Making matters worse, I don’t have a good storage system for my toys, so oftentimes they are just in disorganized piles surrounding my workspace. While others have an ability to thrive in a mess, for me, it is a creativity drain.

There have been moments where I feel the only way to deal with the mess and the constant allure of the next new toy is to cut my losses and sell off my entire collection.

5 Lack of… Instagram

Last on my quit list is the most embarrassing to say out loud, but if I’m being super honest, it’s Instagram. My Instagram reach has been on life support for the past year. I’m fully aware that likes and followers are meaningless, but a drop of around 80% in engagement on my photos weighs heavy on an already damaged psyche.

Sure, it may just be Instagram constantly moving the goal post on me, but it still makes me second guess the quality of my photos. Is my lack of energy apparent in my shots? Have I lost my creativity? Do my photos just completely suck? It’s hard not to wonder as I watch my Instagram account stagnate. It’s to a point where watching my photos just vanish into a void week after week has me contemplating deleting my Instagram account and walking away.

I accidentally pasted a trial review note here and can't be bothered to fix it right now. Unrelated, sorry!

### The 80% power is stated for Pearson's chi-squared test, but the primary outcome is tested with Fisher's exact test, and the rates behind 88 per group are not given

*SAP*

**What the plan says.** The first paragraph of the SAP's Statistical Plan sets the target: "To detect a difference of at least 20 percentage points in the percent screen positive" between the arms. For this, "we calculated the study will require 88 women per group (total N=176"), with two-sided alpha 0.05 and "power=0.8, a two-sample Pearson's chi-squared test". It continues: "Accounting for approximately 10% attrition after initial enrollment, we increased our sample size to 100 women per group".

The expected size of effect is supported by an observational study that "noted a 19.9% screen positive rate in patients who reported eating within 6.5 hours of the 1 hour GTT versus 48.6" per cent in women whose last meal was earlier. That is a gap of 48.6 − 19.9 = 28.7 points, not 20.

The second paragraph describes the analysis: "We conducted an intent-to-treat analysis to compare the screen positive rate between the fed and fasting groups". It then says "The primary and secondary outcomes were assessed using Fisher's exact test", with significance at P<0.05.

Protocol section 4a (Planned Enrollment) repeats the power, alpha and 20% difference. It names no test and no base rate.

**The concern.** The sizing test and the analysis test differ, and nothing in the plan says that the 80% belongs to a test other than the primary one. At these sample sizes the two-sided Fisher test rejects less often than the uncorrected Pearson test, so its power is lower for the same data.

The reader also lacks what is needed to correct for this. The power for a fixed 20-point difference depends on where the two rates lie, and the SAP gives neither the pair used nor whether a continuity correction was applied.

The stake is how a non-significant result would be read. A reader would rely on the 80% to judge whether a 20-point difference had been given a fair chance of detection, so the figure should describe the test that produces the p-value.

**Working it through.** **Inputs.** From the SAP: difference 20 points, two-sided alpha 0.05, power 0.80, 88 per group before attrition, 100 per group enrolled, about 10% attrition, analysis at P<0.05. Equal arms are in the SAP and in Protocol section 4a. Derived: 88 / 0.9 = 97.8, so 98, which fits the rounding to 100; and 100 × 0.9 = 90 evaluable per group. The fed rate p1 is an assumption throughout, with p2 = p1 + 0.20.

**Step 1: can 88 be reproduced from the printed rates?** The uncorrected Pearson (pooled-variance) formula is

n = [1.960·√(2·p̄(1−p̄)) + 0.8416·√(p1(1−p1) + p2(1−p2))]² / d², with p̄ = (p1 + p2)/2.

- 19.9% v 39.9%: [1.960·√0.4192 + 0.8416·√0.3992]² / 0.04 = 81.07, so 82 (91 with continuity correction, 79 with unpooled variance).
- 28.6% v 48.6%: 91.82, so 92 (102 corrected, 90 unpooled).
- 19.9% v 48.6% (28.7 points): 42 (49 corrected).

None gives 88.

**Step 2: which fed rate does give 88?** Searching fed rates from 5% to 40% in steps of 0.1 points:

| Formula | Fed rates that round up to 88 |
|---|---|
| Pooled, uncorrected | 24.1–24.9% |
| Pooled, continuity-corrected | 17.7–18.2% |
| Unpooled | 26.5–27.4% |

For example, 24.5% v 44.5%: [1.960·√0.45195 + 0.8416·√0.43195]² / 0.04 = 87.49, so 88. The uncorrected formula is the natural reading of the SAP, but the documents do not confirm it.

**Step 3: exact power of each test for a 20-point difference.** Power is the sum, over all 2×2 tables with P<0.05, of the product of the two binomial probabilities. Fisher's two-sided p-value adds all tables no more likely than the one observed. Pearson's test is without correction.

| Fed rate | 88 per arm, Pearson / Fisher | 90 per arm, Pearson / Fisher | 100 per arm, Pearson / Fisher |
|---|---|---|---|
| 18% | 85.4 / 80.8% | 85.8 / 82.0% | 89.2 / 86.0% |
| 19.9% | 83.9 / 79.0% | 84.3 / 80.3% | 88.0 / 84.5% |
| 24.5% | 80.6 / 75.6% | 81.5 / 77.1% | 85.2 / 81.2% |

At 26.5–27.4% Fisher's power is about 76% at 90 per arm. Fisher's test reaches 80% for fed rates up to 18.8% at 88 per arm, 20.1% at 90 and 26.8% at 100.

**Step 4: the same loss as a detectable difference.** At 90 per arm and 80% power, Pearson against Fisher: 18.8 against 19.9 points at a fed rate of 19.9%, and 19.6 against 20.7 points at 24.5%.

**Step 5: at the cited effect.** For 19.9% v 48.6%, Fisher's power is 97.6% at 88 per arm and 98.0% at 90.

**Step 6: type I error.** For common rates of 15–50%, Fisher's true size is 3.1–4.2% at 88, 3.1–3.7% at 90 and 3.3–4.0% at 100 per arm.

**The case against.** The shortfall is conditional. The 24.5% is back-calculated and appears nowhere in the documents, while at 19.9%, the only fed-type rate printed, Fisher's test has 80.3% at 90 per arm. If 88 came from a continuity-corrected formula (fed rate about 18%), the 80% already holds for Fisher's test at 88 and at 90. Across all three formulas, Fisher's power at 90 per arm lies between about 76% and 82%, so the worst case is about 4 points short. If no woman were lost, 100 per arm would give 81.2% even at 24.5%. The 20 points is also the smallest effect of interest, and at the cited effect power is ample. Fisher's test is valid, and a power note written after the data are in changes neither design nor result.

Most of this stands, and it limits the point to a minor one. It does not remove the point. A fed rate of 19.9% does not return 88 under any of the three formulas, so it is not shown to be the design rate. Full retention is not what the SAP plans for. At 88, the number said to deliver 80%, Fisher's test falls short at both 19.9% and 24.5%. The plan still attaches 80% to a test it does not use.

Instagram’s move to prioritize videos only exaserbates my issues, as I don’t have the time or energy to put together Reels in addition to my photos.

What keeps me going

My five reasons for quitting might not sound like much from the outside, but for me, they are quite a negative force conspiring against my toy photography. Thankfully, putting all of them down on “paper” has been therapeutic. After all, you can’t beat your demons if you don’t know who they are… or something like that.